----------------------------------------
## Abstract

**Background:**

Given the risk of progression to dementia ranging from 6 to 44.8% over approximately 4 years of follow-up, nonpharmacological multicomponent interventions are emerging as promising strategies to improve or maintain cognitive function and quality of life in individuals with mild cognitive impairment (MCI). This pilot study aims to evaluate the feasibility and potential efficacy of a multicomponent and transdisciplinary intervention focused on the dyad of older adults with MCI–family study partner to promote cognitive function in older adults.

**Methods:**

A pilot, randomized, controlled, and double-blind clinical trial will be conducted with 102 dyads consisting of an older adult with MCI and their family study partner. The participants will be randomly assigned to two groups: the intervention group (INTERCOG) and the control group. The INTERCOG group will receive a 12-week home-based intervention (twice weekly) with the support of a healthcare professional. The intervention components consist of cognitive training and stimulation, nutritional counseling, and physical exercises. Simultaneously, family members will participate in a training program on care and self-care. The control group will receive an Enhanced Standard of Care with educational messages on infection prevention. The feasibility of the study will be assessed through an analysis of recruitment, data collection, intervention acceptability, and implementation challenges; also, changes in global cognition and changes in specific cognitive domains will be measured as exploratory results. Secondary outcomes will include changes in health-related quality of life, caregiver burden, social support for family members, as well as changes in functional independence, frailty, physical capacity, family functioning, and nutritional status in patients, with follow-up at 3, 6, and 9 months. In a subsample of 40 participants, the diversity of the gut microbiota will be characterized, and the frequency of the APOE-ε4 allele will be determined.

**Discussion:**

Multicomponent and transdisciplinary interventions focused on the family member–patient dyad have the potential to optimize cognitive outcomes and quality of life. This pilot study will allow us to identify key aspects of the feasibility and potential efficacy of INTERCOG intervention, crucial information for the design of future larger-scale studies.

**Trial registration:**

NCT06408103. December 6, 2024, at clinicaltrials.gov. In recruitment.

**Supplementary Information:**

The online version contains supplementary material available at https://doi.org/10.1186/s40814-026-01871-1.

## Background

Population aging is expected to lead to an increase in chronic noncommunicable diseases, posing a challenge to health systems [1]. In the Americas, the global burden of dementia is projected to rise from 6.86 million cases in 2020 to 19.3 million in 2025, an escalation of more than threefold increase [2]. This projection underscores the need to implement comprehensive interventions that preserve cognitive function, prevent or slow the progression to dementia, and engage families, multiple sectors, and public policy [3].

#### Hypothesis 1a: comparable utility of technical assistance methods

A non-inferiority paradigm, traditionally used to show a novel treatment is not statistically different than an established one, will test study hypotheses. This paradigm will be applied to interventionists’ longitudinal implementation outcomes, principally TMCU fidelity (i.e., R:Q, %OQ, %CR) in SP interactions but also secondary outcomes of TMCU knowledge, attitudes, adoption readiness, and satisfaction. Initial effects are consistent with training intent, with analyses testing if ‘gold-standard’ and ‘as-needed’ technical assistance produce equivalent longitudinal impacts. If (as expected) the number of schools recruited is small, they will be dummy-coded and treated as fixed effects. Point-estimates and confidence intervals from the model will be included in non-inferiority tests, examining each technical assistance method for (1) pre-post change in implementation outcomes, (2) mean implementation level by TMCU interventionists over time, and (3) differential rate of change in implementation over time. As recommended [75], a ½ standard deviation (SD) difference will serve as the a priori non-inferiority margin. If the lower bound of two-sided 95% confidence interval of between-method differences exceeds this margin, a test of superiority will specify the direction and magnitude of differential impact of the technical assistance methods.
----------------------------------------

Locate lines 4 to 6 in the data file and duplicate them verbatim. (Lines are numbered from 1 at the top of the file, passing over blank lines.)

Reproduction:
**Methods:**

A pilot, randomized, controlled, and double-blind clinical trial will be conducted with 102 dyads consisting of an older adult with MCI and their family study partner. The participants will be randomly assigned to two groups: the intervention group (INTERCOG) and the control group. The INTERCOG group will receive a 12-week home-based intervention (twice weekly) with the support of a healthcare professional. The intervention components consist of cognitive training and stimulation, nutritional counseling, and physical exercises. Simultaneously, family members will participate in a training program on care and self-care. The control group will receive an Enhanced Standard of Care with educational messages on infection prevention. The feasibility of the study will be assessed through an analysis of recruitment, data collection, intervention acceptability, and implementation challenges; also, changes in global cognition and changes in specific cognitive domains will be measured as exploratory results. Secondary outcomes will include changes in health-related quality of life, caregiver burden, social support for family members, as well as changes in functional independence, frailty, physical capacity, family functioning, and nutritional status in patients, with follow-up at 3, 6, and 9 months. In a subsample of 40 participants, the diversity of the gut microbiota will be characterized, and the frequency of the APOE-ε4 allele will be determined.

**Discussion:**